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Jerome Starkey

The Times
Jerome Starkey, in Arbil

Sometimes it gets lonely inside Arbil’s ancient citadel. Its labyrinthine lanes, once crammed with refugees, all emptied seven years ago. Only one man, and his family, were allowed to stay behind.

Gone are the children Rebwar Qadir grew up with. The alleys where they scampered, over six millennias’ worth of history, are mostly silent. Their tumbledown, mud-brick homes are crumbling. The public baths are dry.

Mr Qadir’s only visitors, atop the man-made mound, are the archaeologists and artisans charged with its restoration. Yet for a part-time plumber turned web designer the solitude is tolerable — it comes with a most unusual honour.

Mr Qadir, his wife Nazanine, and their three children are the only living link to Arbil’s claim to be the oldest continuously inhabited city in the world. (Read more…)

The Times
Jerome Starkey, in Pretoria

“If you could read our minds,” lamented Reeva Steenkamp’s uncle as he left the high court in Pretoria yesterday, “then you’d have a story.”

Terse and typically restrained, his comments were in stark contrast to Oscar Pistorius’s histrionics, with the athlete sobbing and vomiting through large parts of his trial.

Michael Steenkamp only hinted at his family’s anguish, after they had watched the track star being cleared of first and second-degree murder, but be convicted on the lesser charge of manslaughter and allowed to walk free, for at least another month.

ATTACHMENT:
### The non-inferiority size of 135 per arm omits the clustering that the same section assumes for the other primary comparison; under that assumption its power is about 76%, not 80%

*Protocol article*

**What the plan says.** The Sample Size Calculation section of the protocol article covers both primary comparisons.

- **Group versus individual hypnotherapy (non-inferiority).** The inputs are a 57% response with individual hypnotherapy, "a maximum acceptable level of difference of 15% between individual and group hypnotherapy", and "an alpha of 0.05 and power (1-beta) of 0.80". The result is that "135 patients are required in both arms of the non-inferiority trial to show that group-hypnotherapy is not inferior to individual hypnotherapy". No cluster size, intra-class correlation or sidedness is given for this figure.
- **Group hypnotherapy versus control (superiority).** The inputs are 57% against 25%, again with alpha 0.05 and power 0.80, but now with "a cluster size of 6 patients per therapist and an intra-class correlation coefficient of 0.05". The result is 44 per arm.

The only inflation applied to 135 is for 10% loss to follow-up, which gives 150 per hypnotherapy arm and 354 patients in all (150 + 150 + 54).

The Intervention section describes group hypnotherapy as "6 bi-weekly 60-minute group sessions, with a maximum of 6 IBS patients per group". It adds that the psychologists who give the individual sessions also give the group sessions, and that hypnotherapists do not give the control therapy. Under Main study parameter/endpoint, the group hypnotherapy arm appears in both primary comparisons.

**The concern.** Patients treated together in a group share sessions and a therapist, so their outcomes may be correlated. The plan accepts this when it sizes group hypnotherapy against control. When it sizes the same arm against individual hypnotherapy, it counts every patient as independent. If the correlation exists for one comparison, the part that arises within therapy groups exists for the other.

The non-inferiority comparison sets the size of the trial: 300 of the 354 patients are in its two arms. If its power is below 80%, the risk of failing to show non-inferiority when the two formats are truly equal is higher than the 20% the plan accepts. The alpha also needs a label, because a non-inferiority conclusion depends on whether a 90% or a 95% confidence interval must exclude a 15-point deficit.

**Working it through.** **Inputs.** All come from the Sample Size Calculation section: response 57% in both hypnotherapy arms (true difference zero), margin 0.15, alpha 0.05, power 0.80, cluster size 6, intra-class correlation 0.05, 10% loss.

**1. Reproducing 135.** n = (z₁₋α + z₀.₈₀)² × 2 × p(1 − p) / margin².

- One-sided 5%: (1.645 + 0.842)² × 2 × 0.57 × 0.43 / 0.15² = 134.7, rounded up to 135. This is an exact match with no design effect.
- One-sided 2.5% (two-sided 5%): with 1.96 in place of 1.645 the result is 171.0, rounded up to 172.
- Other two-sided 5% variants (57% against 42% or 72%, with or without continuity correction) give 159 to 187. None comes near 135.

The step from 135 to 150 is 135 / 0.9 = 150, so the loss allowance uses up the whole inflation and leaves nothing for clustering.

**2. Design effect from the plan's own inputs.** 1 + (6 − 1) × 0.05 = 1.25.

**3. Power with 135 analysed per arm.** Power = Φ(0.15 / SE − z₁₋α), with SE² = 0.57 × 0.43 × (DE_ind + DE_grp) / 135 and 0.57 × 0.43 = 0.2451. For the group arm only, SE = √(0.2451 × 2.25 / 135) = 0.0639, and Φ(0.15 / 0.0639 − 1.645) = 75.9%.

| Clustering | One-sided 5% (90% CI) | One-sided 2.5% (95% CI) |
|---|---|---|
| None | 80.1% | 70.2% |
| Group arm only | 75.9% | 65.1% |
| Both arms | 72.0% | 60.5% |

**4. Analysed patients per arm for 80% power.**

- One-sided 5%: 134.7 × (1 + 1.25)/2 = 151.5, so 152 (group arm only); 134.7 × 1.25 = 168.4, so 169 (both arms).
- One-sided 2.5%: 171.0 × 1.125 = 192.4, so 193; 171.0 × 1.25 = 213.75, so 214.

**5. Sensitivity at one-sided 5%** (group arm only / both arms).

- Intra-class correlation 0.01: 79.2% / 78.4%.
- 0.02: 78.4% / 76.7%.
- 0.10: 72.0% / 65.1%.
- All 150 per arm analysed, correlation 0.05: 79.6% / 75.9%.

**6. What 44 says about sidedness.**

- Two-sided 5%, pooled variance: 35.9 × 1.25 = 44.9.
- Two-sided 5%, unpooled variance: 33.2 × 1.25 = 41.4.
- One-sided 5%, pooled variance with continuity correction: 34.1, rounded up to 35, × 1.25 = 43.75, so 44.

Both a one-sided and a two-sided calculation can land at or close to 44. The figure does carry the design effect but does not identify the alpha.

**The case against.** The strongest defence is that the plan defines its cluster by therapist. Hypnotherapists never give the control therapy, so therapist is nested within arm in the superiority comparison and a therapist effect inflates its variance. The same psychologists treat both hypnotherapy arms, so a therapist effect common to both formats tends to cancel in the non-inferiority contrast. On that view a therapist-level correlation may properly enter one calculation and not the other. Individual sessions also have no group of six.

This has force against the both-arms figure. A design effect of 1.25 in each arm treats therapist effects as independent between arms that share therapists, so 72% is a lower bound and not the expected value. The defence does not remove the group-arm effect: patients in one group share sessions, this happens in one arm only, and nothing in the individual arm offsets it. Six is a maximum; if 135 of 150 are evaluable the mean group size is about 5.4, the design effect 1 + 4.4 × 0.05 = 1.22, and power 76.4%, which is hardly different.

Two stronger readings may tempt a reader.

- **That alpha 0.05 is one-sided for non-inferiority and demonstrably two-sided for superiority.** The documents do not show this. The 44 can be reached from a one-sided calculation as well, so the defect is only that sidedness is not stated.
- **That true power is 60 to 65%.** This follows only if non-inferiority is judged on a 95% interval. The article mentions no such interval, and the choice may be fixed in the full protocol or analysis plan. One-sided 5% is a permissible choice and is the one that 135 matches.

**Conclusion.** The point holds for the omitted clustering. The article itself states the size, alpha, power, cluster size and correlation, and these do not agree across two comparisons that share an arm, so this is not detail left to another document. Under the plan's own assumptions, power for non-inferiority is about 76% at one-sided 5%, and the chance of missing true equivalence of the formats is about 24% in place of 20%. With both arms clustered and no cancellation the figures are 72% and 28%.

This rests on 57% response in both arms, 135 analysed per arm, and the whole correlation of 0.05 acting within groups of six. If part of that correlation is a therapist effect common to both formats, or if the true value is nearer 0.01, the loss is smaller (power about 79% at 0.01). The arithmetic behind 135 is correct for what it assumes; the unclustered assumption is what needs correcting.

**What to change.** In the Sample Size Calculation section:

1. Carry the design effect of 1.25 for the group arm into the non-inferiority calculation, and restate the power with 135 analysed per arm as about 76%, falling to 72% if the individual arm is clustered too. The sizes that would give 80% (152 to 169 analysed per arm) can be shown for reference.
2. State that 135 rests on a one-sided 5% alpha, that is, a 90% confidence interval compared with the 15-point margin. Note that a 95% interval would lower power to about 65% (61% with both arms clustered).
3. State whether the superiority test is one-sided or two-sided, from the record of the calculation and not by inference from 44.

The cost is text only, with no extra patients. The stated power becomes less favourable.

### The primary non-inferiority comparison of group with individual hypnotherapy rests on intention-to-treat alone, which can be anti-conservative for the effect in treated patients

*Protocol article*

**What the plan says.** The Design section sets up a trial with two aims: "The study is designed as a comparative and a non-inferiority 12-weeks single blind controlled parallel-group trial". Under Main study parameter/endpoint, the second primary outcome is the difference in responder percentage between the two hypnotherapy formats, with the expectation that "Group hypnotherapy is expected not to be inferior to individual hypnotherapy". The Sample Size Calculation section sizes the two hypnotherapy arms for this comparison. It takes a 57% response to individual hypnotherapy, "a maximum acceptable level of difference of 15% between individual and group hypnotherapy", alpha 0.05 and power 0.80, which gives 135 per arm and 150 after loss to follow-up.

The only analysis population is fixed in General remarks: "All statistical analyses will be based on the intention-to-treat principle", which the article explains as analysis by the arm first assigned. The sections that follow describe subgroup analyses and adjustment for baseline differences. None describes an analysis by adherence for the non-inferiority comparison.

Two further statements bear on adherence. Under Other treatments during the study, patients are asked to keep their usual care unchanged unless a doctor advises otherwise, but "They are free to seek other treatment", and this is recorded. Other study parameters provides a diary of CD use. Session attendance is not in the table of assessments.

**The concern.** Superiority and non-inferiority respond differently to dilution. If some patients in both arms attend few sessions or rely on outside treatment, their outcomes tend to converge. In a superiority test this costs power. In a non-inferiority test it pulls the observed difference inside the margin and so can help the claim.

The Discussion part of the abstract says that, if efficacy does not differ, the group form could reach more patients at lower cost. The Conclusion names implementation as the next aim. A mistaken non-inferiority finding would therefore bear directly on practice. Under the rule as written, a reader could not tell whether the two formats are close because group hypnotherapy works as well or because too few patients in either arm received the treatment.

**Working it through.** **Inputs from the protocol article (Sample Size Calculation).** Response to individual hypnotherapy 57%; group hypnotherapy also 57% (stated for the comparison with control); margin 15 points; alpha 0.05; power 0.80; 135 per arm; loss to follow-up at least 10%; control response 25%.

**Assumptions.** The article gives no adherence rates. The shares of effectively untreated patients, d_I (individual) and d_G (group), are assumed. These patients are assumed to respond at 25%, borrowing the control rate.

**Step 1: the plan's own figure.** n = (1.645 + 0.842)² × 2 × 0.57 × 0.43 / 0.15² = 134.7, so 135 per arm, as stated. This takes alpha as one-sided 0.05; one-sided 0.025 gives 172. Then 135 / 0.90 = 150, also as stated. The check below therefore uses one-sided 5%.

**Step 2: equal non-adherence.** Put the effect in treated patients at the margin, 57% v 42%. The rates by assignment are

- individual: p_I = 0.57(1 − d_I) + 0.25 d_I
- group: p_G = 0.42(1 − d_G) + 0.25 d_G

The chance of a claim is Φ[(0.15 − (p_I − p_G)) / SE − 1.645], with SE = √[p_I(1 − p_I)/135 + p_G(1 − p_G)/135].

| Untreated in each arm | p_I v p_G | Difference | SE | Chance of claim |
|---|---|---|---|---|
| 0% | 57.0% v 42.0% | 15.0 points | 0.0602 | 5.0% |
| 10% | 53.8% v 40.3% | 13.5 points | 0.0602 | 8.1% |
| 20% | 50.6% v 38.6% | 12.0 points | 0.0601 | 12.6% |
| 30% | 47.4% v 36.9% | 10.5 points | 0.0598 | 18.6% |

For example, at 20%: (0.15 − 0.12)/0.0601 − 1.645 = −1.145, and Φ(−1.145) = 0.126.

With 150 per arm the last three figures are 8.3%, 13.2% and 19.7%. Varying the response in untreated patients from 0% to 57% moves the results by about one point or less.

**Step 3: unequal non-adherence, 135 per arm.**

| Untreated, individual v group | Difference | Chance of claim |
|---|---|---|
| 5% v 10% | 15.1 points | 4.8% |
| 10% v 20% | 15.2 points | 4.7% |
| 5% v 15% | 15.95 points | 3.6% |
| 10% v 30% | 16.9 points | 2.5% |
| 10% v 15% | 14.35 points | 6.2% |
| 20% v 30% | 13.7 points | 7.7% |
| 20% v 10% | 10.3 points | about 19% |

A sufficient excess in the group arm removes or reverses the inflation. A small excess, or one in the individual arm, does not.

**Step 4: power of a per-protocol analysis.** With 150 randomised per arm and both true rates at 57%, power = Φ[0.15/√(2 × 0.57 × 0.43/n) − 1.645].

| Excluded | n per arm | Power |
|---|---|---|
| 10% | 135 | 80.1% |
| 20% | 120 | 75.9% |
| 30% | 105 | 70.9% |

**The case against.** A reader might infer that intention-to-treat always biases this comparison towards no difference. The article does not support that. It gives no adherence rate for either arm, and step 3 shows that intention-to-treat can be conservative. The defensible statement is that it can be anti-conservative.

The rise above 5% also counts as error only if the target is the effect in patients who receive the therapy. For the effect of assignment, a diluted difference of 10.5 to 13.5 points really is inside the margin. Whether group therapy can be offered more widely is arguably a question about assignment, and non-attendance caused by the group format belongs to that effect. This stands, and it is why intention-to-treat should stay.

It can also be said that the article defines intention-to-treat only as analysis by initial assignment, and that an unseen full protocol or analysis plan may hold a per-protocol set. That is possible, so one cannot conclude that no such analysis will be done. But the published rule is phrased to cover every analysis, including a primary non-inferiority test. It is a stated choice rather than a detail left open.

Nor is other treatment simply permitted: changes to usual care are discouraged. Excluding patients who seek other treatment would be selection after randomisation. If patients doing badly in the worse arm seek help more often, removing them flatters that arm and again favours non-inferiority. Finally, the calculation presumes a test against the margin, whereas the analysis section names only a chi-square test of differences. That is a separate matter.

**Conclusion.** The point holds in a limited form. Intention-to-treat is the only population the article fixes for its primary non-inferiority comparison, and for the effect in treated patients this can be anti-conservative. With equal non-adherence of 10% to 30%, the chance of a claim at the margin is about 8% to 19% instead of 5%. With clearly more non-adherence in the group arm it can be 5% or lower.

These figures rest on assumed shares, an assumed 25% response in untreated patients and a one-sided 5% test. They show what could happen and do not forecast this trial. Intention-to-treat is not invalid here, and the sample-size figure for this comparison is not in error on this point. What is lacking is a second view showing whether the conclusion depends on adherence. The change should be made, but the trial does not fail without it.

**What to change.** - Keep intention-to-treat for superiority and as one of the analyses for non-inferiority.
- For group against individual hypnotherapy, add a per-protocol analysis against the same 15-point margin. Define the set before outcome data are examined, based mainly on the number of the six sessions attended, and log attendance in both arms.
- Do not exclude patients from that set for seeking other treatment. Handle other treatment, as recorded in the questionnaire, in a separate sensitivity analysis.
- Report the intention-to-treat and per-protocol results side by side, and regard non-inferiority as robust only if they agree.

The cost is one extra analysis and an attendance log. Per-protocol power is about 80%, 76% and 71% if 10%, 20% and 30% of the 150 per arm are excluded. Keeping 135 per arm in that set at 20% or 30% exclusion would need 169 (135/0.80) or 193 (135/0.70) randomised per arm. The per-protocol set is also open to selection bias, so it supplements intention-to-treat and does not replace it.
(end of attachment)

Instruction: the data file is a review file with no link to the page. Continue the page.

“Obviously we’re disappointed,” a cousin said.

Ms Steenkamp’s parents, June and Barry, sat stony-faced on the relatives’ bench as the verdict was read out. The publicans, from the Eastern Cape, have sold the rights to interviews, and Dup de Bruyn, their lawyer, said they were contractually obliged to make no other comment until four weeks after sentencing, which is not due to start until October 13.

Yet Michael Steenkamp’s comments touched on a conundrum at the centre of the case: mind-reading is impossible. With only one surviving witness to the events in Pistorius’s house, he was the only person who could tell the court what happened.

Judge Masipa made that point when she pronounced her verdict. Gerrie Nel, the prosecutor, made that point when he opened his case on March 3. The one person he most wanted to interview was dead.

He produced neighbours who heard blood-curdling screams, a woman who heard an argument the night Ms Steenkamp died; Gert Saayman, a pathologist, said there was food in Ms Steenkamp’s stomach that did not tally with the athlete’s account; there were inconsistencies between Pistorius’s account and the position of objects in his bedroom — but in the end, none of that mattered.

When it came to the murder charge, all that really mattered was what Pistorius was thinking at the moment that he pulled the trigger. (Read more…)

The Times
Jerome Starkey, in Pretoria